Crossing The Blue Hour

On view by appointment from July 6 to July 21, 201.
Opening Reception, Thursday, July 6
6:00-9:00 pm
with music performance at 8:00 pm by Polyorchard
Crossing The Blue Hour, by Peter Francis Barnett and Shane C. Smith
it’s a moment (?)…
It occurs over the course of a few seconds… a vivid recollection of a night in a room… she’s on the foot of the bed talking, her hands clasped together in front of her.  In the window behind her, a red neon sign.
Guest Room is pleased to present a new photographic series by Peter Francis Barnett and new mixed-media sculptures and paintings by Shane C. Smith.
The Blue Hour is a series of six photographs inspired by the visual aesthetic of David Lynch’s 1986 drama Blue Velvet and specifically by the character Dorothy Vallens.
-Peter Francis Barnett

The Blue Hour (Blue Lady No. 2), Peter Francis Barnett

The Blue Hour (Blue Lady No. 2), Peter Francis Barnett
1983.jpg
1983, Shane C. Smith
Crossing, is a real noir, the ghost of Sarah Fox, whose body was found in Inwood Hill Park, the woods I walk in daily. Born in 1983, she is my age, now gone; I walk the same paths through the yellow tulip trees.
-Shane C. Smith
 
Peter Francis Barnett is a photographer and multimedia artist exploring the “constructed image” and its function in contemporary culture.  He has shown work in New York, Los Angeles and Prague.
Shane C. Smith’s venues circle between unsanctioned performance spaces and curated museum exhibitions. Exhibitions and performance venues include the Institute of Contemporary Art, Maine College of Art, Portland Maine; the John and June Allcott Gallery, UNC; Ackland Museum, UNC; DAC Gallery, Los Angeles; and the American Museum of Natural History, NYC.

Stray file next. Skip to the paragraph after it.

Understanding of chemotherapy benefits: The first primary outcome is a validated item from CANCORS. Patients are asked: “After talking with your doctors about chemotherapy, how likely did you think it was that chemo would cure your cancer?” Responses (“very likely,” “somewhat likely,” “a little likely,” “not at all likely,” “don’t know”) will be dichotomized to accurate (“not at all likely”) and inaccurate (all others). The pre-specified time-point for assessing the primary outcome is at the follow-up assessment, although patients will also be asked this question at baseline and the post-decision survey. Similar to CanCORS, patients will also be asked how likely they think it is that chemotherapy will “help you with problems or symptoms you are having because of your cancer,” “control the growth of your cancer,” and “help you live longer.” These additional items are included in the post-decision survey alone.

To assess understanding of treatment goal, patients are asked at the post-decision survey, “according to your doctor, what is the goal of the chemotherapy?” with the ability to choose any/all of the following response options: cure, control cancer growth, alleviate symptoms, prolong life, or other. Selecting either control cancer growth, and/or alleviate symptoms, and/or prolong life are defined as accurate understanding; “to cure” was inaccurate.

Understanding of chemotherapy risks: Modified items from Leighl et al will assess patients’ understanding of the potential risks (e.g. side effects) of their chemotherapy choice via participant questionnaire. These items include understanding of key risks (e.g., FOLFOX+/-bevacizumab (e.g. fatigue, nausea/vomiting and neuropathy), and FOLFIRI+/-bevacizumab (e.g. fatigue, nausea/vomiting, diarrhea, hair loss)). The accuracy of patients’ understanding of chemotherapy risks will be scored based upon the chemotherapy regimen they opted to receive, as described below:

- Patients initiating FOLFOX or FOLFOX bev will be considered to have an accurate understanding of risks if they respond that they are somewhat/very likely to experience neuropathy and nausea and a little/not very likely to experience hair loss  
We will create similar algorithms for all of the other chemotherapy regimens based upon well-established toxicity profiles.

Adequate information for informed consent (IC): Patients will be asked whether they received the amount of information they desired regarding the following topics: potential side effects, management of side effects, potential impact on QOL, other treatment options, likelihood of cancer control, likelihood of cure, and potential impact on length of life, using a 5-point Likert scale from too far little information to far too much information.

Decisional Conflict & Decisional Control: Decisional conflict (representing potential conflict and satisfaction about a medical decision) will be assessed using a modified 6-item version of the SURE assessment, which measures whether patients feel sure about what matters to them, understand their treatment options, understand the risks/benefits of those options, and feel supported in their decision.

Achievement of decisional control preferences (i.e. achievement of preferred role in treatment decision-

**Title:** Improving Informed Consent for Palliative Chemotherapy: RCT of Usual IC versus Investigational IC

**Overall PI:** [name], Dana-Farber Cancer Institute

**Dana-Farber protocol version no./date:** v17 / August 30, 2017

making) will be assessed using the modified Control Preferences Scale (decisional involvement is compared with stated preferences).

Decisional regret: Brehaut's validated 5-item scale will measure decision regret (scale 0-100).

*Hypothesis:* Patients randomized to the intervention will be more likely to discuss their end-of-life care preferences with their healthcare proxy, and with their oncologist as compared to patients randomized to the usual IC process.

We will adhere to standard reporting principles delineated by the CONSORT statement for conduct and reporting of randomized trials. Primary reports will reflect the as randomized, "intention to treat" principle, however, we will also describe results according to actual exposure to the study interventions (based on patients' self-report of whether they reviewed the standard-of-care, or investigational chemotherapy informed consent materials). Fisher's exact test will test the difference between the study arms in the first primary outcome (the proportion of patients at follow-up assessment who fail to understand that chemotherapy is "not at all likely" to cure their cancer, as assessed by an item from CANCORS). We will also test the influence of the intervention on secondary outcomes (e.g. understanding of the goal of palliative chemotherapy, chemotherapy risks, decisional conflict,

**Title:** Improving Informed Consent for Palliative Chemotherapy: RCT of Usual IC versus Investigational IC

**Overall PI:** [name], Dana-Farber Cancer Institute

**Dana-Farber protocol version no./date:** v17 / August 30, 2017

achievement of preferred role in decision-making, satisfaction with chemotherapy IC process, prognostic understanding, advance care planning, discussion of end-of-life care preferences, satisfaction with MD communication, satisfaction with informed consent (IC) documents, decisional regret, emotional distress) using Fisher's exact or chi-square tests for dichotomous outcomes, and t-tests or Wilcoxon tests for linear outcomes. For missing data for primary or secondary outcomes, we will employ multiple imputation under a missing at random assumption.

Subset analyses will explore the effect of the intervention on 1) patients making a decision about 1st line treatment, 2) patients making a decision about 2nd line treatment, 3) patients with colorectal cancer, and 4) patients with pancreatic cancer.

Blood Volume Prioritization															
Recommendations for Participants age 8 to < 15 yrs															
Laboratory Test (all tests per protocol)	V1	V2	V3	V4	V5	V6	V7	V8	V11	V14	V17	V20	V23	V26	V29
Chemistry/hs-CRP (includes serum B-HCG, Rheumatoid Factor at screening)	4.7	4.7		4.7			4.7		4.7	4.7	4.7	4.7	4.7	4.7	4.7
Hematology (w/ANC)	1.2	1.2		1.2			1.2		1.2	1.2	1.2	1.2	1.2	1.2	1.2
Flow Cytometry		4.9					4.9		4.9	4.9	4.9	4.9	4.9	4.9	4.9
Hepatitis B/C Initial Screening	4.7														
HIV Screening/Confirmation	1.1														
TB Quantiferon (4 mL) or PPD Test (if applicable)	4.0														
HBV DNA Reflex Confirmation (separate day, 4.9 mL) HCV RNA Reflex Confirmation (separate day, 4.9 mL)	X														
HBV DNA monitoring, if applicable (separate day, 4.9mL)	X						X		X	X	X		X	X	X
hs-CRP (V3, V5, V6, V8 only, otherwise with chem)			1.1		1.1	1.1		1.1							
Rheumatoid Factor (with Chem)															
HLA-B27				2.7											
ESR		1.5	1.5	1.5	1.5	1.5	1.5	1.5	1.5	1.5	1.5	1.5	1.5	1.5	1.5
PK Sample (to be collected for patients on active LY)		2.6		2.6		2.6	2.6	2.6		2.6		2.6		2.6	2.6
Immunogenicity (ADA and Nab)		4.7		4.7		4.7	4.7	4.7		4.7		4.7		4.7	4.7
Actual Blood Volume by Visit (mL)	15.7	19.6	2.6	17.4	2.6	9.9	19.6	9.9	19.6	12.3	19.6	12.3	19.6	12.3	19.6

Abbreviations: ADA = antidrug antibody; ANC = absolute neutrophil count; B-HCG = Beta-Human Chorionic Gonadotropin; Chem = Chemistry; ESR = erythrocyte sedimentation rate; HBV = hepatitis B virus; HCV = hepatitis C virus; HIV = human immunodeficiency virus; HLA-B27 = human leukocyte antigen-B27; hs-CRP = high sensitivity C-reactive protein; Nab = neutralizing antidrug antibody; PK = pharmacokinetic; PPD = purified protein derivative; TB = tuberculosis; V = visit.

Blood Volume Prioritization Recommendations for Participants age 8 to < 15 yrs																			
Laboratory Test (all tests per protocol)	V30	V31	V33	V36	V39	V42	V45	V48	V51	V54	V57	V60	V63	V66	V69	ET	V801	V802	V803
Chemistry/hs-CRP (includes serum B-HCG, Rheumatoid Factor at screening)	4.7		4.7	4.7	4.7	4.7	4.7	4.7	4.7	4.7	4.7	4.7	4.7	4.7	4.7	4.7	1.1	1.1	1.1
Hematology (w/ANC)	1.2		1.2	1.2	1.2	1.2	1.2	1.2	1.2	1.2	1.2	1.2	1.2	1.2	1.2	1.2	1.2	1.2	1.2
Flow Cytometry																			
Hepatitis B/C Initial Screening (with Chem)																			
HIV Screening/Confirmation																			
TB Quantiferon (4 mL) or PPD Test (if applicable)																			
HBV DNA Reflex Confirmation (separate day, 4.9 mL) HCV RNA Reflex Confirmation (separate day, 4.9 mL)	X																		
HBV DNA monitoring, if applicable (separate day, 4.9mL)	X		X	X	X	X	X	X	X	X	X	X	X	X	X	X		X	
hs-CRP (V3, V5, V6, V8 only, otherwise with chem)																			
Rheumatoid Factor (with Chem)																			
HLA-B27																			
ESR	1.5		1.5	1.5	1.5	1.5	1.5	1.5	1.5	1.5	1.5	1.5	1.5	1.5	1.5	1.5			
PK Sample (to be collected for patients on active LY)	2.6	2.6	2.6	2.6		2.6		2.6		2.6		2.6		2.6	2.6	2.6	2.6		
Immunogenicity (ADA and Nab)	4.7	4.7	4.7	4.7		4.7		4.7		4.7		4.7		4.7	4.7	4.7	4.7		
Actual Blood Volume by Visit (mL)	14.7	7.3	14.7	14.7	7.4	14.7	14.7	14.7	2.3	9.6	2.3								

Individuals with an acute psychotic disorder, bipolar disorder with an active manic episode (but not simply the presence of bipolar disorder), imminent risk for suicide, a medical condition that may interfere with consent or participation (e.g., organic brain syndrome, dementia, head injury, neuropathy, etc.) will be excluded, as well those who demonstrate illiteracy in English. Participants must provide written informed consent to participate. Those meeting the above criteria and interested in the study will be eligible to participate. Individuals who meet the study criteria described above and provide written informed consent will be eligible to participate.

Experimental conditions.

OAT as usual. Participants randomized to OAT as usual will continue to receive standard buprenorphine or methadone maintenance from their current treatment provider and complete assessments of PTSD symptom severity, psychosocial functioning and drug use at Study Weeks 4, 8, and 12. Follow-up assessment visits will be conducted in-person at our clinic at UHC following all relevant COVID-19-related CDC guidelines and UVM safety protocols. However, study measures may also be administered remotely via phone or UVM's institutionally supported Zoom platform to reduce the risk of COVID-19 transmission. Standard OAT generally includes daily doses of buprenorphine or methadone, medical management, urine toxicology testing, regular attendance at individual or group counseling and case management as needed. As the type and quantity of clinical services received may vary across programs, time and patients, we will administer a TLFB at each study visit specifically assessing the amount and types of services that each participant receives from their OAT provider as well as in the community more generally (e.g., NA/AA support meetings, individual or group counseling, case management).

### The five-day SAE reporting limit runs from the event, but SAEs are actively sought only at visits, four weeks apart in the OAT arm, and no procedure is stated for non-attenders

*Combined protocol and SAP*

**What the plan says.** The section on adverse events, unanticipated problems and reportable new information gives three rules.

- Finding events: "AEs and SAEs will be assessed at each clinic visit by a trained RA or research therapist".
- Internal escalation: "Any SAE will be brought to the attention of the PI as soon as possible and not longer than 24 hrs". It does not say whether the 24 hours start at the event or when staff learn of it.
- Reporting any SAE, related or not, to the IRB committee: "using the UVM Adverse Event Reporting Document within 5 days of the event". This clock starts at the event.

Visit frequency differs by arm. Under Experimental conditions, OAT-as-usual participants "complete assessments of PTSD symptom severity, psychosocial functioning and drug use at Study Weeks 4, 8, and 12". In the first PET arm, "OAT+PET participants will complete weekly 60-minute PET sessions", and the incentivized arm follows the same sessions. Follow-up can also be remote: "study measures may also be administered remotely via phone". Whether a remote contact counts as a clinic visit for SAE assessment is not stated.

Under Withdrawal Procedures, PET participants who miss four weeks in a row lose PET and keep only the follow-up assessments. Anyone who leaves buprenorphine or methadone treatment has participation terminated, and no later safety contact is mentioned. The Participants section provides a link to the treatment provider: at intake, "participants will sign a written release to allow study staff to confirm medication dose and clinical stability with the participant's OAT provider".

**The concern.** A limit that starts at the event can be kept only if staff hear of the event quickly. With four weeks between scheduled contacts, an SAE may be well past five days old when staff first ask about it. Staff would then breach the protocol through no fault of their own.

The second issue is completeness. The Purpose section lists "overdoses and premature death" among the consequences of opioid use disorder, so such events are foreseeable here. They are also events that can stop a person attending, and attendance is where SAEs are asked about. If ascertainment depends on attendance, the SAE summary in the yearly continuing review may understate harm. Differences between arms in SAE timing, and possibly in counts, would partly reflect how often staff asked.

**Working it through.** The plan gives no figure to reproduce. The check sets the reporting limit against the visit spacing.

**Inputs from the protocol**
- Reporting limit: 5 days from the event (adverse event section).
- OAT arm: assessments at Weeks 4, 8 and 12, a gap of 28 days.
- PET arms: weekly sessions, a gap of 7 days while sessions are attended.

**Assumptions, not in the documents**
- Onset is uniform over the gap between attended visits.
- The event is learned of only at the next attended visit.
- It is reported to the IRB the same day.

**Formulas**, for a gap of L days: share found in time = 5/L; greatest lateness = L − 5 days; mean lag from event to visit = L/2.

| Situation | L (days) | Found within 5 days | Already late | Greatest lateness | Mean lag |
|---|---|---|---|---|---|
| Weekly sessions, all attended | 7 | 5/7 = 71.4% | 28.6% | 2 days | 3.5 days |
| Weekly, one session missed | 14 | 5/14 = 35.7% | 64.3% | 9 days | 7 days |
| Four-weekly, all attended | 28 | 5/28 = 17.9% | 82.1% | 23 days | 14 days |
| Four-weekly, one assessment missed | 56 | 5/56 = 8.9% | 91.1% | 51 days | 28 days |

All images are subject to copyright. Gallery approval must be granted prior to reproduction.
Please join the conversation with Guest Room on Facebook (link), and Instagram (link), via the hashtags #ShaneCSmith #PeterFrancisBarnett and #Guestroom

Ben Elliot Water

On view by appointment from May 26 – June 11, 2017.
Read the interview.

bottle-1000x1500

Guest Room presents a solo show by Ben Elliot, the next step of the artist’s project Ben Elliot Water.
In March 2017, Elliot launched his own water bottle as a long term and multiform artwork. Through a bottle, campaign pictures, video and viral contents, it epitomizes several interests of our contemporary contexts such as self-branding, high speed media channels and posthumanism. This installation at Guest Room is the latest embodiment of the project thought as a mise en abyme where the artwork is an ad advertising the project, and where Elliot continues to build his image as an overall work and network of informations and ideas epitomizing ongoing and future systems and values.
Ben Elliot Water is made possible thanks to the support of 20YRS, Andy Berner, Louise Briskmann, Paul Duchemin, Samy Ghiyati, Sacha Guedj-Cohen, Lorandy, Charles Negre, Lily Taïeb and Voda Voda.

Ben_Elliot_Water_Inside_Close.jpg

Ben_Elliot_Water_Daytime_Exterior.jpg

 

MATERIA: A temporal collaboration at three atypical sites

17545282_2207689512790032_352906768398865579_o.jpg

On view on Friday, March 31, 2017 from 6:00 – 8:00 pm and on Saturday, April 1, 2017 from 2:00 – 5:00 pm.
MATERIA_group
Guest Room will host DYSTOPIA/DEMATERIALIZATION with The Old Shed on Gary Road between W. Poplar & Oleander in Carrboro hosting HETEROTOPIA/MATERIALIZATION and Apartment Gallery at Apt 10G, 881 MLK Jr. Blvd. in Chapel Hill hosting UTOPIA/REMATERIALIZATION.

17455017_672305962922_1404810622_o

Part One: Dematerialization/Dystopia
Artists: Allison Coleman, Luke Firle, Lindsay Metivier, Joy Meyer, and Vanessa Murray
Statement
Part One of Materia explores the concept of Dematerialization to it’s Dystopian ends.
In this show we dematerialize the referents of our art practices. We have deconstructed our art practices to their alchemical and discrete natures. By reducing, separating, and isolating our materials and concepts from their origins we aim to create a sense of entropy in the space.